There were free range hens scratching and pecking their way around the field as we crossed to rejoin the path along the river bank at map ref. SE527577. At the river bank we turned left to retrace our steps for about 250m back to our car. The whole walk had been about 8km and it had taken us almost 3 hours to walk including our coffee stop.

Through the gate the path continued through the next field of barley for about 400m to a little grassy valley with a footbridge over a small watercourse. Over the footbridge the path turned right to a stile over a fence. This brought us into a mown field which was apparently used a an extension to the garden of a large house.

River cruiser at Beningbrough village
River cruiser at Beningbrough village

Looking downstream as we arrived back at Beningbrough village
Looking downstream as we arrived back at Beningbrough village

Background Notes:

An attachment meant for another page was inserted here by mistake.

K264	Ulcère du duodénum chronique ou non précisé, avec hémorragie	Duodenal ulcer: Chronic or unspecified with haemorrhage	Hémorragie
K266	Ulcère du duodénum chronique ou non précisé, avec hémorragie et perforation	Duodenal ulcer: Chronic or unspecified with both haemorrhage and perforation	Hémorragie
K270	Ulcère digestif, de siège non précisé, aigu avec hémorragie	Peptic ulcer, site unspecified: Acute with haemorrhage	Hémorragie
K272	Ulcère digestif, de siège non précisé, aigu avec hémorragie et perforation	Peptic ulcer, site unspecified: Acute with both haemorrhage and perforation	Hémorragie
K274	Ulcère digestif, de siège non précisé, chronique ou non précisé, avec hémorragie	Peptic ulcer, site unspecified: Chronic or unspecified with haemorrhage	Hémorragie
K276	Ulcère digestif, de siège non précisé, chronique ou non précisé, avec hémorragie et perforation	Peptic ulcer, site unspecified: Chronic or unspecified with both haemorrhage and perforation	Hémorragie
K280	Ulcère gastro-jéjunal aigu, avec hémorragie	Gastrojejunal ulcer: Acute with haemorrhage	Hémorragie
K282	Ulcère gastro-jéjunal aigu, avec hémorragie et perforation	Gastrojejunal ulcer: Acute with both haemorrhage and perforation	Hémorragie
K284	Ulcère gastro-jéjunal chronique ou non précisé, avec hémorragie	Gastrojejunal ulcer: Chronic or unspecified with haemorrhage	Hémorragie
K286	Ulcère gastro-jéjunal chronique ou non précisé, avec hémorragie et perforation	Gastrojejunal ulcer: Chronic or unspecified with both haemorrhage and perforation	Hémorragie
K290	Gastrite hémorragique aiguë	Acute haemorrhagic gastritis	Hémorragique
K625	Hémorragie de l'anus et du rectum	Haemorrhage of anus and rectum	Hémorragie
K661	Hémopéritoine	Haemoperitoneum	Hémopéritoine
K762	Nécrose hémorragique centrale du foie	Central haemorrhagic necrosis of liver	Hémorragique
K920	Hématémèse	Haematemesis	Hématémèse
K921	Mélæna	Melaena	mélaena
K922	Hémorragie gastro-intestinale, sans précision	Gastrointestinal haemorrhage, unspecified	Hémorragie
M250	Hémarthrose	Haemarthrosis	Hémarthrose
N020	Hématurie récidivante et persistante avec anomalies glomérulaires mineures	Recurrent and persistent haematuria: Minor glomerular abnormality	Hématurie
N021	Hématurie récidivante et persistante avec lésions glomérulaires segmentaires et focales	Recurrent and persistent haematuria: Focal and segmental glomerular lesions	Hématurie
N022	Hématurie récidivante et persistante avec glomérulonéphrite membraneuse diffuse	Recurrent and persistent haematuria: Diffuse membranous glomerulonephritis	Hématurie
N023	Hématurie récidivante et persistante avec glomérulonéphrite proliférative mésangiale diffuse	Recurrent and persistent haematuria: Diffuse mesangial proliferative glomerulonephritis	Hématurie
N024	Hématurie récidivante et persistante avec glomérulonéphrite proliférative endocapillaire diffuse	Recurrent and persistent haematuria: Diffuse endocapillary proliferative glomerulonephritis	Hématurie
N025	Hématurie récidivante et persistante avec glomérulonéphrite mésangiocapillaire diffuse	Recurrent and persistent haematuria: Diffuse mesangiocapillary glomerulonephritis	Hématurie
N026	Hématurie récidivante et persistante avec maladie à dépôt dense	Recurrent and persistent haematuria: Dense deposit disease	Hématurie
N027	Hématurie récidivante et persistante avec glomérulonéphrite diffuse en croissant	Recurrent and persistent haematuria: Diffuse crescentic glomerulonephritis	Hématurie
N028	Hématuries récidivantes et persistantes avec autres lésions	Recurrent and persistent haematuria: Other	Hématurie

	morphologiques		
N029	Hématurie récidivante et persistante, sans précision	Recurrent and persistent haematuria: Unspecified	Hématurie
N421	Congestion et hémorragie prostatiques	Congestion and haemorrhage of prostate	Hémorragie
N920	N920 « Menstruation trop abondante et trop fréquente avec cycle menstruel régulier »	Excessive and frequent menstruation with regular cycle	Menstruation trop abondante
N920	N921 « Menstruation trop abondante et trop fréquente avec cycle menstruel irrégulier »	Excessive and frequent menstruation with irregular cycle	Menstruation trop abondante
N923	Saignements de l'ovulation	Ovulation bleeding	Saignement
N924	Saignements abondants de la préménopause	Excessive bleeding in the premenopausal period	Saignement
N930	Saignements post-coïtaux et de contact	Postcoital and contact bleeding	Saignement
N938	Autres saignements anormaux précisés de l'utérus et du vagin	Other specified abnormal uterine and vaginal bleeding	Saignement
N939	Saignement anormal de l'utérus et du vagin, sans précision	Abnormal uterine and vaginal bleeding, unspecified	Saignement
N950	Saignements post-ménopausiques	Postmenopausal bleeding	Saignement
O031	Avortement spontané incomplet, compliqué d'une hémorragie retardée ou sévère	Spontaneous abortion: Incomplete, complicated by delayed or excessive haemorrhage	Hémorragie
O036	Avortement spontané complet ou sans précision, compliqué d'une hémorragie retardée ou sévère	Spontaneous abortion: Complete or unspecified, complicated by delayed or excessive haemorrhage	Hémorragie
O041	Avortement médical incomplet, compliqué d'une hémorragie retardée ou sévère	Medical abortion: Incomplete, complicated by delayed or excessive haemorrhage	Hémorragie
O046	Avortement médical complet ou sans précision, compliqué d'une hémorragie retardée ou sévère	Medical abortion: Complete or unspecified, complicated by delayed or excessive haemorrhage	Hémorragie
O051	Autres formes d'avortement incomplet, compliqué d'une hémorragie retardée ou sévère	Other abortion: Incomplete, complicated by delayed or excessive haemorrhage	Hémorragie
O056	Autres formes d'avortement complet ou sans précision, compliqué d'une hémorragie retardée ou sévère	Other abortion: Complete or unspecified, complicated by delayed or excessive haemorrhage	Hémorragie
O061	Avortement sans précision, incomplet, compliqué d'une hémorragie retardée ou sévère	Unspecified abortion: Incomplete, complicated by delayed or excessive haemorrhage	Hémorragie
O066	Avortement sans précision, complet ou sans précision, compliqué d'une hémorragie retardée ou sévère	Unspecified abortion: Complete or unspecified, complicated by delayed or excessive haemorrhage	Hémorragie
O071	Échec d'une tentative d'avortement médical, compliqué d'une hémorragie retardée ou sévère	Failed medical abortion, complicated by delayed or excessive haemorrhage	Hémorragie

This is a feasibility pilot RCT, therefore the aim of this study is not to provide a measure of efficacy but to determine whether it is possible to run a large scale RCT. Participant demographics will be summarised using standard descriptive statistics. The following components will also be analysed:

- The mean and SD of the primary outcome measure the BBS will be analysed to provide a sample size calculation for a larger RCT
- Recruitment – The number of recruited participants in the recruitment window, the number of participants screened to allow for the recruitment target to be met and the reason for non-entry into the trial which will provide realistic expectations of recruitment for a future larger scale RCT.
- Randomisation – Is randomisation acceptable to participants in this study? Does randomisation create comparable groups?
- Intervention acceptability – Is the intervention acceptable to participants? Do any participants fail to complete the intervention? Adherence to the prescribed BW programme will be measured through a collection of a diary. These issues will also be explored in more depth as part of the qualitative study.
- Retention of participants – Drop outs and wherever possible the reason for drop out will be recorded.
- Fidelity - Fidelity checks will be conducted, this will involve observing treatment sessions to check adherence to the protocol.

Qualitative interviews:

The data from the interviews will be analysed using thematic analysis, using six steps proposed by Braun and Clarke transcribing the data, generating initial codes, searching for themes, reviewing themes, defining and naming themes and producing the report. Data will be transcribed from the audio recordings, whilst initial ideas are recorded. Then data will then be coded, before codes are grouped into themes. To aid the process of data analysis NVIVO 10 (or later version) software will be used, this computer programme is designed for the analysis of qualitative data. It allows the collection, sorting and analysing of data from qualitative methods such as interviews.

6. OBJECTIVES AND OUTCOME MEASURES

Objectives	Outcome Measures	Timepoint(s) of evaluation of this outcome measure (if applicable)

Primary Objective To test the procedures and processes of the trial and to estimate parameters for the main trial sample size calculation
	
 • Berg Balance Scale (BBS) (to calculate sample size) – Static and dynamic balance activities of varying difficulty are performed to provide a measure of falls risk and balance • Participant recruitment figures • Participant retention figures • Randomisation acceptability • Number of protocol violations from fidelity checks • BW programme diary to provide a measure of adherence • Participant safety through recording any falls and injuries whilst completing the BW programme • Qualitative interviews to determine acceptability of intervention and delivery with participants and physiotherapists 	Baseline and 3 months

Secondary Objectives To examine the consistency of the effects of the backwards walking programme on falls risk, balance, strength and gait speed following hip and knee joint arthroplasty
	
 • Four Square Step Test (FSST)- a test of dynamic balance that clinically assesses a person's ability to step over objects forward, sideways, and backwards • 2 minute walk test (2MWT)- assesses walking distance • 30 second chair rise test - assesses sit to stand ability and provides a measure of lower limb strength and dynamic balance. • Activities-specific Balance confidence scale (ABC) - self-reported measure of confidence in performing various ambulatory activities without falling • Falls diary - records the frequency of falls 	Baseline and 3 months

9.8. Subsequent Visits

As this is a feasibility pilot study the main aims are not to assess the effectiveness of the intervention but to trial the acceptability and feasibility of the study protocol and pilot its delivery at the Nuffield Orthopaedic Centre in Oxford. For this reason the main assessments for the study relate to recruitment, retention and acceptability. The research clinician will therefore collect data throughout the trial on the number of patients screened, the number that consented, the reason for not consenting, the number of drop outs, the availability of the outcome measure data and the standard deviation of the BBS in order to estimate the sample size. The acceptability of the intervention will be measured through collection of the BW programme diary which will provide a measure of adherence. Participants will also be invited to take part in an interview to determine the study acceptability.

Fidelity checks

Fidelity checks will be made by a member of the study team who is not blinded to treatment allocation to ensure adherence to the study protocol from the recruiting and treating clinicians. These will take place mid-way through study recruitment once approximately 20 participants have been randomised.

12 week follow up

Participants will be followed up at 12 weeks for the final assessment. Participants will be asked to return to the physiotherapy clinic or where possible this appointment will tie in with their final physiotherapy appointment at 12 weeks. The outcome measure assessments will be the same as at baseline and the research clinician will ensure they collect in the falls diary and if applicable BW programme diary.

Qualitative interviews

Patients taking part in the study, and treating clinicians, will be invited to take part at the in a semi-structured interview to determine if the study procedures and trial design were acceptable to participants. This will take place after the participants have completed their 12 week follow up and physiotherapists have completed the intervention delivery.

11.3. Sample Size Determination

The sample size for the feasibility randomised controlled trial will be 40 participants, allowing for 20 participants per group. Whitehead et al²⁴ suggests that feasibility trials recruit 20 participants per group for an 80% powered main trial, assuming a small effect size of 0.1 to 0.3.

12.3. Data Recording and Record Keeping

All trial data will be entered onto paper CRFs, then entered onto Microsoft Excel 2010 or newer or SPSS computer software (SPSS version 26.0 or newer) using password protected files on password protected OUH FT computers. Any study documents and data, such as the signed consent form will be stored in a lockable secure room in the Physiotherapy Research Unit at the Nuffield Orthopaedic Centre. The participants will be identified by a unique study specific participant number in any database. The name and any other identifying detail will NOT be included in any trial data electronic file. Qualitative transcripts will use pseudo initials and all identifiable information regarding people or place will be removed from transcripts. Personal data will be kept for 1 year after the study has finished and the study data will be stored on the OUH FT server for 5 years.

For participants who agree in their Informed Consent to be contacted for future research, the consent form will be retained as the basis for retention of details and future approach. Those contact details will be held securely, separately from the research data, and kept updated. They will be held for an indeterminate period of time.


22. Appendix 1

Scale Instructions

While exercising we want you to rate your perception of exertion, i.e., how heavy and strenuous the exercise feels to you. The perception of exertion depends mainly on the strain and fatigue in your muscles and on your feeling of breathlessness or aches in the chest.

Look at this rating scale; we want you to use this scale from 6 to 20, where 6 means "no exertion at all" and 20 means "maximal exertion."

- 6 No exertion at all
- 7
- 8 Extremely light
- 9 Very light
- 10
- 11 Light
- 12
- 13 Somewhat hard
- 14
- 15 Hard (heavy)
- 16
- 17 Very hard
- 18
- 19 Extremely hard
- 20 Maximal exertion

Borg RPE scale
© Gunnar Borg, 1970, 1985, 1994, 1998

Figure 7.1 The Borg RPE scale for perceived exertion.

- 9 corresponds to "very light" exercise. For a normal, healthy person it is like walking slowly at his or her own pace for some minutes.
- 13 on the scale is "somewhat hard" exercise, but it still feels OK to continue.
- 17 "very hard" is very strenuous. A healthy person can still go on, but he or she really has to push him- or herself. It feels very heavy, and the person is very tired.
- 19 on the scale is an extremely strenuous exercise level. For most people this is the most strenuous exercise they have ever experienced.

This walk is a gentle affair. It's the kind of walk you could do over the Chritmas period with the family to get some fresh air away from the tele and all that food, and it's close to York. It's an 8km, that's 5 mile, circuit from the tiny village of Beningbrough by the River Ouse. From the village we follow the path upstream along the riverbank. On the otherside of the river you can see the Moor Monkton Water abstraction works with its large pump house and stilling pond. River water is pumped from here to Eccup reservoir on the edge of Leeds, and the water treatment works there. Water is also pumped from here to the water treatment works at Huby to supply Easingwold. We continue along the riverbank for about 1.5km around the edge of the parkland surrounding Beningbrough Hall to the confluence of the River Ouse and the River Nidd. As you look across the wide expanse of water here there is an information board on the riverbank all about the Tansy beetle. The beetle is named after its only food plant, the Tansy which grows in clumps along the riverbank. It's up to 1m tall with yellow flowers but dies back completely in winter and the river from here down to Selby is the only place left where this very attractive large metallic green beetle still survives. There's a project at Askham Bryan College to set up a breeding colony of these beetles to aid their survival. You're most likely to see the beetles in April and May on the leaves of the Tansy plant. They hibernate underground all through the winter. We continue along the river bank around the Beningbrough Hall parkland to a tall brick tower and some steps down to the river's edge. The tower is now disused but it's a water tower that used to serve Benningbrough Hall. There used to be a boathouse a little further up river and the steps by the water tower provided access to the boat for people from the hall to go on a river cruise. Our walk continues up river past Newton-on-Ouse where the path is sandwiched between the back gardens and the river, but there is one advantage - there's direct access from the riverside path to the beer garden of the pub in the village if you fancy some refreshments. The riverside path leads to the road at the northern end of the village and we then follow the road back through Newton-on-Ouse to the gates of Benningbrough Hall. The gatehouse here is in two parts, one eitherside of the drive joined by an arch over the drive. The chimney from the gatekeeper's house is set on top of the arch. Apparently the living quarters are on one side of the drive and the bedroom on the other side so the gatekeeper had to cross the road in all weathers to go to bed. We follow the drive through the parkland which is grazed by herds of black Aberdeen Angus cattle. The hall and parkland have been owned by the National Trust sice 1958. The red brick Georgian hall was built in 1716 for John Bourchier, a local land owner. The hall is open to the public and houses a collection of 18th century paintings on loan from the National Gallery. We continue through the grounds past the farm shop where you can get Aberdeen Angus beef from the estate. At the edge of the parkland we cross a concreted parking area and follow a path across the fields back to the river bank and retrace our steps for a couple of hundred metres into Beningbrough village and the end of this week's walk.